Thursday, February 23, 2006

Walker Trying Desperately to be Noticed

The polls show Scott Walker doing unfavorably in relation to both Mark Green and Jim Doyle statewide in Wisconsin. The cash-on-hand campaign finance numbers show Walker (here) considerably behind both Green (here) and Doyle (here) in funds.

And two recent proposals by Walker show desperation.

The first of these proposals, which came two days ago, was Walker's ethics reform package. Part of the package included setting term limits on all state-elected officials and moving to a part-time state legislature. Even Brian Fraley, a big fan of Walker, doesn't like the term limit idea, claiming it would "empower staffers who are not accountable to the electorate." And as Xoff points out, other Republicans who have run for state office on the term limit idea have quickly changed their minds once elected (the advantages of incumbency, apparently, are too tempting to resist).

As for the part-time legislature, which Fraley called "pointless," it's an interesting idea coming from someone who has spent his entire career as a full-time politician (including as a state legislator). Besides, the point is Walker isn't serious about the proposal--to be sure, there's absolutely no way his own party, which currently controls both houses of the state legislature, would go along with it. And there isn't exactly overwhelming evidence it's necessary.

But seriousness and basing the proposal on actual evidence isn't what Walker is going for with these proposals, as the second one illustrates.

The second proposal is to dismantle the UW System. Now this wasn't exactly a formal proposal by Walker, but he did mention it in a debate with Mark Green at Charlie Syke's expose, "Insight 2006," which took place in Milwaukee yesterday. If there ever was a knee-jerk proposal presented in a debate, it was probably this one (although "Need some wood?" from the second 2004 presidential debate is still the most precious). Taking the word of conservative blogger Owen from Boots and Sabers who was in attendance, there seemed to be very little to differentiate Walker and Green in their debate at the event. So why not toss out a half-baked idea to break up the highly-regarded UW System?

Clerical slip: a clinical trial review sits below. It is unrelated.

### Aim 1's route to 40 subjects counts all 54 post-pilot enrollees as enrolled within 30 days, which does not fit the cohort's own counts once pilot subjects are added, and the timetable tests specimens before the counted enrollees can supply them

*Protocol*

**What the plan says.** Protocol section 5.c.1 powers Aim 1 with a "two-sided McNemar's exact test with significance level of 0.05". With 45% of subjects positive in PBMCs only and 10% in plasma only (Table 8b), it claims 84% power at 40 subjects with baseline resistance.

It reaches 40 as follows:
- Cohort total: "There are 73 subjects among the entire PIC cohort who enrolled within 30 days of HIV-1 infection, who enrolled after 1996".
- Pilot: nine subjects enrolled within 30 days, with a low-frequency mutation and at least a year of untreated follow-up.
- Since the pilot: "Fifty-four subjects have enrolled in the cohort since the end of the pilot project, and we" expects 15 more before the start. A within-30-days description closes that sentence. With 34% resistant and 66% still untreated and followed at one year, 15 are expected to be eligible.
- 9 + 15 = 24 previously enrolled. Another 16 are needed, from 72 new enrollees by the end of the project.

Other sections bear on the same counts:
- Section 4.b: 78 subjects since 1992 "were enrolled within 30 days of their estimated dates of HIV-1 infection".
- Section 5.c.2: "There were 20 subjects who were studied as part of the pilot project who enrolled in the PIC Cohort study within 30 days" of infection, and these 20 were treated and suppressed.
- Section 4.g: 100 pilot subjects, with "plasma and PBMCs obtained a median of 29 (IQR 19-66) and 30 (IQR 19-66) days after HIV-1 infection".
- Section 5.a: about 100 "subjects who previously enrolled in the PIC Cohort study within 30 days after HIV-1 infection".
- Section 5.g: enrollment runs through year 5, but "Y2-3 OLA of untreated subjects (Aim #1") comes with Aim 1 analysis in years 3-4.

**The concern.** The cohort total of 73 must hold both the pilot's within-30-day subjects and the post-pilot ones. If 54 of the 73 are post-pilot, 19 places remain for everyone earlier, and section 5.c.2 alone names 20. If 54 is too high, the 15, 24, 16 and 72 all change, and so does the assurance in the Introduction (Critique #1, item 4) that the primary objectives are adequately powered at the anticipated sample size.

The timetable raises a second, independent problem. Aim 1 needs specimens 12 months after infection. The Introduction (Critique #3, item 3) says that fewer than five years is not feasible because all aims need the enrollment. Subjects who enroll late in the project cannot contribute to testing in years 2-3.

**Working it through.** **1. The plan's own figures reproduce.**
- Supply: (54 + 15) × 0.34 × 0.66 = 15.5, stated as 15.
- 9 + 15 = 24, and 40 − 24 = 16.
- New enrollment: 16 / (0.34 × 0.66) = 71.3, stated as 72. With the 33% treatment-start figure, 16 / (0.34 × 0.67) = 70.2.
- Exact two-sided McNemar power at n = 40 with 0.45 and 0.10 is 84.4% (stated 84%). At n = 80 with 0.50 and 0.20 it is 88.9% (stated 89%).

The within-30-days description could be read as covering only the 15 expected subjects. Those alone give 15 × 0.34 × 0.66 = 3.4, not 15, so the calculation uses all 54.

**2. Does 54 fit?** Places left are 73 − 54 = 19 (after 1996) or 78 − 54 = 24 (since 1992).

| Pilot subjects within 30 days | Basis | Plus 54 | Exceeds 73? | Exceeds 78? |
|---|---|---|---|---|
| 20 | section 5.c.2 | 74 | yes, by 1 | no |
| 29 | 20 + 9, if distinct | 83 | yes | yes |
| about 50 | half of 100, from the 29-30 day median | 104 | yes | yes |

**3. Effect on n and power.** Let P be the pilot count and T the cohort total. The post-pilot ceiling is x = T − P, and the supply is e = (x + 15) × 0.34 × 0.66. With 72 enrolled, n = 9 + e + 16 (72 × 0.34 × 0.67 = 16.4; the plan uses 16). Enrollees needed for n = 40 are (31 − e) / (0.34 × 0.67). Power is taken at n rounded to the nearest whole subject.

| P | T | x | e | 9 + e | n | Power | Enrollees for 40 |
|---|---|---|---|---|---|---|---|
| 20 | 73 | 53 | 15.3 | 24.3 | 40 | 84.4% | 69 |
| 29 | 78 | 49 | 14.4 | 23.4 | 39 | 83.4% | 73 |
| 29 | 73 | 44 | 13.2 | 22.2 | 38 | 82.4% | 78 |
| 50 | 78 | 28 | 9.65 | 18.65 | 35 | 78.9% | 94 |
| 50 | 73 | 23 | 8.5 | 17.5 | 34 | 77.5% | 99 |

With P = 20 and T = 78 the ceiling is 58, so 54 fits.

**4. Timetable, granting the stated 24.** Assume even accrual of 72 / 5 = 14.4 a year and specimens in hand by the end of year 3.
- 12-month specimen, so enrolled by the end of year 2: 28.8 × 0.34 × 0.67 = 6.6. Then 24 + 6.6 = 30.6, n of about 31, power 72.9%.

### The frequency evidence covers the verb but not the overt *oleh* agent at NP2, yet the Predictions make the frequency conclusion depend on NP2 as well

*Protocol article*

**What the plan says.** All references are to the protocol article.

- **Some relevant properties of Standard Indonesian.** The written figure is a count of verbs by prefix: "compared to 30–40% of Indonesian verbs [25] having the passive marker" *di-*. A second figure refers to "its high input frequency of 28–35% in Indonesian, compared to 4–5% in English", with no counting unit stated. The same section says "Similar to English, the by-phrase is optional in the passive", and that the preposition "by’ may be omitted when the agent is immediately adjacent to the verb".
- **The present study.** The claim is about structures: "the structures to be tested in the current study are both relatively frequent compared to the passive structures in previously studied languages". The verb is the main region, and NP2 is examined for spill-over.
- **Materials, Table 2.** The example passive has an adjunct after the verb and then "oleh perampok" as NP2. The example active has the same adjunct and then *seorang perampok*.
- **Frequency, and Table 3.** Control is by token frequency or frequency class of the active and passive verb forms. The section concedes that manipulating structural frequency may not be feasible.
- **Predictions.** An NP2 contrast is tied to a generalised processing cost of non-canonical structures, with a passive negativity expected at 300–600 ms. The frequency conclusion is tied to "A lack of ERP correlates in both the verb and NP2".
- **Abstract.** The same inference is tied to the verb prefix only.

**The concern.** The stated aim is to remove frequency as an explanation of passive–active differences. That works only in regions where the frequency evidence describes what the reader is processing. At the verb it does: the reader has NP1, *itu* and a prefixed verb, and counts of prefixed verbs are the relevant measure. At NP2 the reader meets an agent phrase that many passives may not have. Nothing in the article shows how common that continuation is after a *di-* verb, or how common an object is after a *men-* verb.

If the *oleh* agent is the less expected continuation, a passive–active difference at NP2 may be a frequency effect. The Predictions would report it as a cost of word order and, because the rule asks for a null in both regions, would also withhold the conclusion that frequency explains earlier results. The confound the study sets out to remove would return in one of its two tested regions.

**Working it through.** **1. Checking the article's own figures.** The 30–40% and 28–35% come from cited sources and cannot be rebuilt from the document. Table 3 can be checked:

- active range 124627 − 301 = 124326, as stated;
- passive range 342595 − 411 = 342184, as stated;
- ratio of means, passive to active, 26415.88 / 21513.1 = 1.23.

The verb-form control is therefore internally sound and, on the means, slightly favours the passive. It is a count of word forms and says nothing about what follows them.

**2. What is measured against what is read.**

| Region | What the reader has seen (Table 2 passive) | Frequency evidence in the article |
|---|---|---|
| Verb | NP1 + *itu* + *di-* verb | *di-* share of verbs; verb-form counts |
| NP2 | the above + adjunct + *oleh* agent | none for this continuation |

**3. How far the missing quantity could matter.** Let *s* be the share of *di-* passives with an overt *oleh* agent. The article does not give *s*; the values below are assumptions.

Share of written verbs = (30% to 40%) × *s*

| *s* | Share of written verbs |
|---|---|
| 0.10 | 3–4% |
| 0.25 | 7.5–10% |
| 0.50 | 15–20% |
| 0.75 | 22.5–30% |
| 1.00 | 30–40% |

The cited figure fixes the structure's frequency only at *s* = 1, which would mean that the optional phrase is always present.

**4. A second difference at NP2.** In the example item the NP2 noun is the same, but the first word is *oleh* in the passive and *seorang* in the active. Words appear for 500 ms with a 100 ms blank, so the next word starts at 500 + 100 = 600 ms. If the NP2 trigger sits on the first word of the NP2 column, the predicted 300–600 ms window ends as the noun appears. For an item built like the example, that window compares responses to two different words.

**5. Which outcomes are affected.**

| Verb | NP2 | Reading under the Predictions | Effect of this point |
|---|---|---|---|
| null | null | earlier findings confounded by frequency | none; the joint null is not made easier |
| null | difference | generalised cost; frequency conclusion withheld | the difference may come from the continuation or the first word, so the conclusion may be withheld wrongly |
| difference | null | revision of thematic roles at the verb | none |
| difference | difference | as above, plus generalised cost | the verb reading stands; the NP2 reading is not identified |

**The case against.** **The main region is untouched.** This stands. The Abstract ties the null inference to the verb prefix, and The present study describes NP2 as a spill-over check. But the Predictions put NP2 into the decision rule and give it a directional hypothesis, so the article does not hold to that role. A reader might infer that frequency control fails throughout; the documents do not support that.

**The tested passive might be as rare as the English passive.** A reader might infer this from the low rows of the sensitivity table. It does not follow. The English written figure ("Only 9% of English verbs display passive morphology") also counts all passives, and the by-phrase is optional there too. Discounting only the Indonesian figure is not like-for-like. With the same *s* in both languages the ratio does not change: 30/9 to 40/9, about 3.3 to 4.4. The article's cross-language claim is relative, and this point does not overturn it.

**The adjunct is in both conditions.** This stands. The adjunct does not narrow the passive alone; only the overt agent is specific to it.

At first it was all guns a-blazing for Walker, who exclaimed that it was time to dismantle the UW System "so the money goes into the classroom instead of some of those fools who are running the system." A bit later in the debate, when he was actually questioned on the seemingly spur-of-the-moment policy idea, Walker backed off, claiming he wasn't proposing to actually break up the UW System, but only to "study" the idea. So much for teaching those UW System "fools" a lesson. Maybe Walker should be the one to study proposals, if only just a little, before just throwing them out in public.

To me, these proposals show desperation on the part of Walker. In the case of the ethics reform package, there are some more reasonable ideas in the proposal--but Walker knew quite well which parts would make the headlines. From the JS yesterday: "Walker Proposes State Term Limits." The same could be said for the half-baked UW System proposal. Despite backing off on it, the JS headline from today still runs: "Walker Wants to Shake Up UW System."

Walker's hope is pretty clear. All things being equal, he won't even make it past Mark Green, let alone past Doyle. He's hoping these headlines will both differentiate him and catch the eye of some independent voters by capitalizing on major issues--political ethics and the favorite of media punching-bags lately, the UW System.

To be honest, I don't think these desperate attempts will get Walker anywhere. But it sure is fun waiting to see what policy idea will come out of his campaign next.


Anonymous Anonymous said...


Walker's campaign has been foundering since the last budget go-around.

On the upside, Doyle has very high negatives!


P.S. Well written.

February 23, 2006  
Blogger Seth Zlotocha said...

Thanks for the comment, Dad.

I agree that Walker has been in trouble for awhile, but I'm not so sure the same can be said for Doyle. The GOP and conservative media have taken their shots, but I'm not sure too many hits have landed, at least for very long.

Besides, the ethics heat is just starting to get turned up on Green and Walker with the Jensen case. It looks like Jensen is willing to take anyone down in an attempt to save his own behind. I wonder how far he'll be allowed to go before the GOP tries to reign him in?

February 23, 2006  
Blogger said...

The GOP can't reign in Jensen. He's on the fence and doesn't want to go to jail. He'll do or say anything that needs to be said to avoid the big house. That being said, it's unlikely he'll be successful.

As for Walker, Doyle can hit him on a ton of different issues including Walker's use of transportation aids from Doyle that was supposed to enhance transportation. Walker turned around and cut services and raised fares and used Doyle's allocation to fill general revenues.

February 25, 2006  

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